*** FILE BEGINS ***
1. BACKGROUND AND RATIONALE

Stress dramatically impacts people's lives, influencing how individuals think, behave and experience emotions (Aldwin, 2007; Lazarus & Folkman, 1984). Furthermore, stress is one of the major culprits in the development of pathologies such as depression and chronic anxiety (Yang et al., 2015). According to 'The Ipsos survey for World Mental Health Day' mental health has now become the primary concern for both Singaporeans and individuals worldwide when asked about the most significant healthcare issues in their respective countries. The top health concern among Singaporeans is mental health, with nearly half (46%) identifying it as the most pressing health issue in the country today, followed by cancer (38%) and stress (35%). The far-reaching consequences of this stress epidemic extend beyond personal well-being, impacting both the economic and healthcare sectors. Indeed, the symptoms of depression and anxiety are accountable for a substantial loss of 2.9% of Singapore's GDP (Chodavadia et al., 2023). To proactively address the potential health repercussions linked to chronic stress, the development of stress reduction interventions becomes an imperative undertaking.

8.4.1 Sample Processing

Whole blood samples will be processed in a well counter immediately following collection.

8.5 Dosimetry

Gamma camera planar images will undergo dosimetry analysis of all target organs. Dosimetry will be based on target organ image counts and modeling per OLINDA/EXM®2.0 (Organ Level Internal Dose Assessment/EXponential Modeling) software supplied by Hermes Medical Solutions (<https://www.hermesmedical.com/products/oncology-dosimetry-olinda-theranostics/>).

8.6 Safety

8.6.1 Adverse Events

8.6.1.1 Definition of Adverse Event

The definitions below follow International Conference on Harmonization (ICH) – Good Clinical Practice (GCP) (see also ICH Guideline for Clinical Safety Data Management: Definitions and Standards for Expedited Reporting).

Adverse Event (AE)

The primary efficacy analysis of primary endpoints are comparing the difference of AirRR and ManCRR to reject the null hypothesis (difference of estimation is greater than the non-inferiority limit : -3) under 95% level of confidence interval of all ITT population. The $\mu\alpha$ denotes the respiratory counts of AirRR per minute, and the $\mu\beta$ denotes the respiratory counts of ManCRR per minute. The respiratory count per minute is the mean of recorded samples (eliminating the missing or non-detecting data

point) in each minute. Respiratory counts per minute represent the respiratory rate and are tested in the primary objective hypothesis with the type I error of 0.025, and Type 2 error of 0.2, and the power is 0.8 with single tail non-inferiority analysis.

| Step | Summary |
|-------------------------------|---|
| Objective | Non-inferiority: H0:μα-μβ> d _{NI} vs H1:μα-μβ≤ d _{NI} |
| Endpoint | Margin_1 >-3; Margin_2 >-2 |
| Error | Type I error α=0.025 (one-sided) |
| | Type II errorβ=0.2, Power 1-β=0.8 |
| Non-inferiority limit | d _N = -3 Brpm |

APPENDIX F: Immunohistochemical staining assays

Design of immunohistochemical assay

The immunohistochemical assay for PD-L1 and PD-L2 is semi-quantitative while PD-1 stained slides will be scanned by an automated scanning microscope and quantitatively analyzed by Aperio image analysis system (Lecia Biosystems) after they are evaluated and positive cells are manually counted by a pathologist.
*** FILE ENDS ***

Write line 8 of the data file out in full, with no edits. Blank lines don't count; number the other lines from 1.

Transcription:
8.6.1 Adverse Events